• Anticholinergic agents - these drugs are given to persons with chronic bronchitis, emphysema, and chronic obstructive lung disease (COLD). Anticholinergic agents work in a complex manner by relaxing the lung muscles, which will help you to breathe easier. A commonly prescribed drug is ipatropium bromide (Albuterol®).
    • Bronchodilators - These drugs work by opening (or dilating) the lung passages, and offering relief of symptoms, including shortness of breath. These drugs, typically given by inhalation (aerosol), but are also available in pill form.
    • Beta-adrenergic receptor agonists (Beta-agonists) - Beta-agonists can be considered bronchodilators, as these drugs relax airway smooth muscle, and block the release of substances that cause bronchoconstriction, or narrowing of your lungs, if you are having a lung "spasm." Drugs such as albuterol (Proventil®), or terbutaline (Brethine®), are commonly used.
    • Corticosteroids: Steroids work by decreasing inflammation and swelling, which may be present with certain lung disorders. People may benefit from steroids, either inhaled, by pill form, or in the vein (IV).
    • Beclomethasone (Beclovent®), an inhaled steroid, is useful in the treatment of chronic asthma and bronchitis.  Inhaled steroids act directly on the lung tissue, so there are fewer long-term side effects, compared with a pill or IV form.
    • People who have an outbreak of severe shortness of breath and airway inflammation may be ordered a steroid pill, such as prednisone, for a short period of time. This is usually given with inhaled steroids.
    • Patients with severe asthma or bronchitis may require IV administration of another steroid, methylprednisolone (Solumedrol®).
    • Cough Medications/Decongestants - may help you to be more comfortable if you are coughing a lot. Guaifenesin is an active ingredient in many cough medications, may be given alone, but is often combined with other drugs, such as codeine, to help your cough.  Guaifenesin may also be combined with pseudoephedrine (Sudafed®) as a decongestant, or any one of many medications, depending on your symptoms.  Another common medication you may receive is Hydrocodone Bitartrate-Homatropine Methylbromide (Hycodan®). This is a narcotic antitussive (anti-cough medication), which will help relieve your cough.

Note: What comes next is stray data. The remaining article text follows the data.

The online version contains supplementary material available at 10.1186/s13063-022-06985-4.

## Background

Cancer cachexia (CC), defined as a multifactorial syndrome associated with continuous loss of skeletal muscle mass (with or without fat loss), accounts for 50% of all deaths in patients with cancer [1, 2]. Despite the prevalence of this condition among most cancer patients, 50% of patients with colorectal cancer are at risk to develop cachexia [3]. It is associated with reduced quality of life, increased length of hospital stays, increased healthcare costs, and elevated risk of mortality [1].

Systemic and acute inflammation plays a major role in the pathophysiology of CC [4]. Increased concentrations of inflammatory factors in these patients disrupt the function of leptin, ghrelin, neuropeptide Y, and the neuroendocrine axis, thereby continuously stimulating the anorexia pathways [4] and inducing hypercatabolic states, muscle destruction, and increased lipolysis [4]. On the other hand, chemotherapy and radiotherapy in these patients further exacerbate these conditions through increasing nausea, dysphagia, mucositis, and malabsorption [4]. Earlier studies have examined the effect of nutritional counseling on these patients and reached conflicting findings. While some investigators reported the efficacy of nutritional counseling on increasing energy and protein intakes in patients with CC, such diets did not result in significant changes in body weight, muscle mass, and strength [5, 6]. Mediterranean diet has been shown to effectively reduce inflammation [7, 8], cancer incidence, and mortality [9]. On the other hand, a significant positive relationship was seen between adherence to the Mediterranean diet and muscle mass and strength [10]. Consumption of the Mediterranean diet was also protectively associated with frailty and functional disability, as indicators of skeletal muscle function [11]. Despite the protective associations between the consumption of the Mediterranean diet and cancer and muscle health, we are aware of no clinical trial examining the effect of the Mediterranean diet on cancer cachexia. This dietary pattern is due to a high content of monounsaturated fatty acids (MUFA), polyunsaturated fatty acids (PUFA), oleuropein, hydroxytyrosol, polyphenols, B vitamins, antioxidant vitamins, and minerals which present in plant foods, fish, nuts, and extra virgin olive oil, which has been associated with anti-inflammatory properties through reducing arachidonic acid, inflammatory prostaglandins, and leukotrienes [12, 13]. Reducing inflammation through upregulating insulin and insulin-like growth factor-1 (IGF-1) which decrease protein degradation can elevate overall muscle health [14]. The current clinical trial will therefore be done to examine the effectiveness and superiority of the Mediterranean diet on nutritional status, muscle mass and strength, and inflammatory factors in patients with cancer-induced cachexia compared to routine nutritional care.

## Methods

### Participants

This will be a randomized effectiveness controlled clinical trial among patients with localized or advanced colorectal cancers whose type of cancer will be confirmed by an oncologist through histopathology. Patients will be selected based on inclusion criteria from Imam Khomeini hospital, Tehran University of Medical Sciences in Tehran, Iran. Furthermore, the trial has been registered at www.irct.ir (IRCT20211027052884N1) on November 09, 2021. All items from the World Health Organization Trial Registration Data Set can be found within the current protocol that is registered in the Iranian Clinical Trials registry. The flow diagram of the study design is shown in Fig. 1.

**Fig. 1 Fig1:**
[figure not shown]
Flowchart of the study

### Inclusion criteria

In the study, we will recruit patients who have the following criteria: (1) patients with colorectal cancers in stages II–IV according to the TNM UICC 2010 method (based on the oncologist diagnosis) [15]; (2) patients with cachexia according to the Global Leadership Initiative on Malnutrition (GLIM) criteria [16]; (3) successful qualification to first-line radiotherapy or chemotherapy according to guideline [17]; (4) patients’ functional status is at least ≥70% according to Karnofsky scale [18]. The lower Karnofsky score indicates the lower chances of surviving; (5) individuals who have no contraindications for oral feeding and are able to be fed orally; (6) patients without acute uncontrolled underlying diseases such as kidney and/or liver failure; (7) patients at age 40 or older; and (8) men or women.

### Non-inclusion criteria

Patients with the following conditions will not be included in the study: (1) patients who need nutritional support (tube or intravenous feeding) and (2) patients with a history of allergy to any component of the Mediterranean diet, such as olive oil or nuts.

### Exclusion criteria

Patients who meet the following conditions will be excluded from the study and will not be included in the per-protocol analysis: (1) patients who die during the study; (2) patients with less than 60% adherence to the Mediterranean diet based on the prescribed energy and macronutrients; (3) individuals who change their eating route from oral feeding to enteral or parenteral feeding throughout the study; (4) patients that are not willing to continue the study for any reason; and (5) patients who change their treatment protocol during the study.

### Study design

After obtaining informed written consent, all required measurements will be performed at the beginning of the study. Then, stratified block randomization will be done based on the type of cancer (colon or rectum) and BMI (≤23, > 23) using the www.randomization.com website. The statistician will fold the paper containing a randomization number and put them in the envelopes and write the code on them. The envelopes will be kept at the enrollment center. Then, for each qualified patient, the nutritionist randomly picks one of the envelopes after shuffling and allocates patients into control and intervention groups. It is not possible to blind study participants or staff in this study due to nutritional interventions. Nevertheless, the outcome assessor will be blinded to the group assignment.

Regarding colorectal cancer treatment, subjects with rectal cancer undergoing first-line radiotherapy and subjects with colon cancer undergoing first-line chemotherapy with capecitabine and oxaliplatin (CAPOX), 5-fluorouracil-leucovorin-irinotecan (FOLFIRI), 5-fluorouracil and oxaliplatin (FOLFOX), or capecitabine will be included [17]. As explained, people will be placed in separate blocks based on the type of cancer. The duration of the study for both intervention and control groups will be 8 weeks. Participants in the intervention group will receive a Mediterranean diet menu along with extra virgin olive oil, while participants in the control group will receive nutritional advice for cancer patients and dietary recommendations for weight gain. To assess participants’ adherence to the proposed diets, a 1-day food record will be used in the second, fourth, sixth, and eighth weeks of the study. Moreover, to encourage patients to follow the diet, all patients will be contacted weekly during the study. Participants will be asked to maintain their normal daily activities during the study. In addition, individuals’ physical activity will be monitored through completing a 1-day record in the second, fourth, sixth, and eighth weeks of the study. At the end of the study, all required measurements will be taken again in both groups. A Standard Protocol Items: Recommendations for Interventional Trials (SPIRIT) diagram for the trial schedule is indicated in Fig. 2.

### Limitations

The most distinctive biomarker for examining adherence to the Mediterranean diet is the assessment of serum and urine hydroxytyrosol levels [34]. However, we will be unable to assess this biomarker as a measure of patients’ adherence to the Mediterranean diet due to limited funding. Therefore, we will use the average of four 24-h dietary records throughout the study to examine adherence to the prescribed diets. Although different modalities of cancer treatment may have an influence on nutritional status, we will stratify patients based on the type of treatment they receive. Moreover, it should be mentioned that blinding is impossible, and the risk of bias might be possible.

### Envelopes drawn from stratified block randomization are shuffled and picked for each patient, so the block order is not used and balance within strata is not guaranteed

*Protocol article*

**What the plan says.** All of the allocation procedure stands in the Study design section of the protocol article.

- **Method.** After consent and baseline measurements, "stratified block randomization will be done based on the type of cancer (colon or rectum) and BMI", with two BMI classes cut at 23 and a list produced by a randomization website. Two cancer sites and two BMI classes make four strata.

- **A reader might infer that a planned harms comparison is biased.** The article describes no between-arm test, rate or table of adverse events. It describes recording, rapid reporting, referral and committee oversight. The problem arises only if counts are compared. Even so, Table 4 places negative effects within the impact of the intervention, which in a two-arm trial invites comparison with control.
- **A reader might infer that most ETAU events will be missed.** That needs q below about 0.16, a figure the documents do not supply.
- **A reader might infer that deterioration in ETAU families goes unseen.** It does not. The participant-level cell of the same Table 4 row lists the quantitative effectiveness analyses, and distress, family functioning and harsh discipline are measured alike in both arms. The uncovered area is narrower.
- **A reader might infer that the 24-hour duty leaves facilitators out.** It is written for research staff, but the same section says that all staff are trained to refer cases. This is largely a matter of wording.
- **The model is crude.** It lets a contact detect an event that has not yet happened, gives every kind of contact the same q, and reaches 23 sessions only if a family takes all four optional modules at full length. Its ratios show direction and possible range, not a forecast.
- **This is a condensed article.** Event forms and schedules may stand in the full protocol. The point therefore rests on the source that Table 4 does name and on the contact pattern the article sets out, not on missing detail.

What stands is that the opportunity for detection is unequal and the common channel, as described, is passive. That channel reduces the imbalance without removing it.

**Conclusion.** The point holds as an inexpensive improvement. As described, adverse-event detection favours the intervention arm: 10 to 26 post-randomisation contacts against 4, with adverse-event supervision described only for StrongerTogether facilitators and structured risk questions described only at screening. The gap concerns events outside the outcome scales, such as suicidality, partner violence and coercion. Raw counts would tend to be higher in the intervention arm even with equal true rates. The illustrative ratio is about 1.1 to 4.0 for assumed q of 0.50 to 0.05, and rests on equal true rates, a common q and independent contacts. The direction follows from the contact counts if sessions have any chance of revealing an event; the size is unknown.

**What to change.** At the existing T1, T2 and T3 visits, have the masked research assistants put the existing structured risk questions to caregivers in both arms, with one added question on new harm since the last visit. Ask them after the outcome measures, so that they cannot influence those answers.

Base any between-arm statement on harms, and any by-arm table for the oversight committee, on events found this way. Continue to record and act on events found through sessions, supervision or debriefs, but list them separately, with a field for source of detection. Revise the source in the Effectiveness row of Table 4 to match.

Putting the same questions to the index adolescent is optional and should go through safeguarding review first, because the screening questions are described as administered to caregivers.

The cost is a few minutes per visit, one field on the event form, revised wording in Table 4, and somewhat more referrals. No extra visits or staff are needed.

• Diuretics - may be known as "water pills" as they work to prevent or treat lung congestion by making you urinate out extra fluid. Some examples of this medication may include furosemide (Lasix®), and Hydrochlorthiazide. You may receive this medication alone or in combination with other medications.
    • Narcotics - Such as Morphine Sulfate may be useful, in certain cases of shortness of breath, to relieve your body's need to breathe. Morphine is called an Opiate. Opiates tell your breathing center in your main brain stem not to breathe so hard. This might make you more comfortable. If you are taking morphine, though, make sure you discuss with your healthcare provider common side effects, such as constipation, drowsiness, nausea and vomiting, and how to control these side effects.
    • Oxygen therapy - If you are experiencing shortness of breath at rest, or on exertion, your healthcare provider may see if oxygen therapy is right for you. This will help reduce your work breathing. You may take oxygen when your symptoms are at their worst. For example, some people are only on oxygen at nighttime, and not during the day. Some take oxygen when they are performing activities, but not all the time.
  • Your healthcare provider will discuss with you which treatments are helpful to you.
  • Do not stop any medications abruptly, as serious side effects may occur

When to call your doctor or health care provider:

  • Fever of 100.5° F (38° C), chills, sore throat (possible signs of infection if you are receiving chemotherapy).
  • If you cough up blood
  • Shortness of breath, chest pain or discomfort; swelling of your lips or throat should be evaluated immediately
  • Feeling your heart beat rapidly, or experience palpitations
  • Any new rashes on your skin
  • Any unusual swelling in your feet and legs
  • Weight gain of greater than 3 to 5 pounds in 1 week.
  • If your symptoms worsen or do not improve in 3 days of therapy

Note:  We strongly encourage you to talk with your health care professional about your specific medical condition and treatments. The information contained in this website is meant to be helpful and educational, but is not a substitute for medical advice.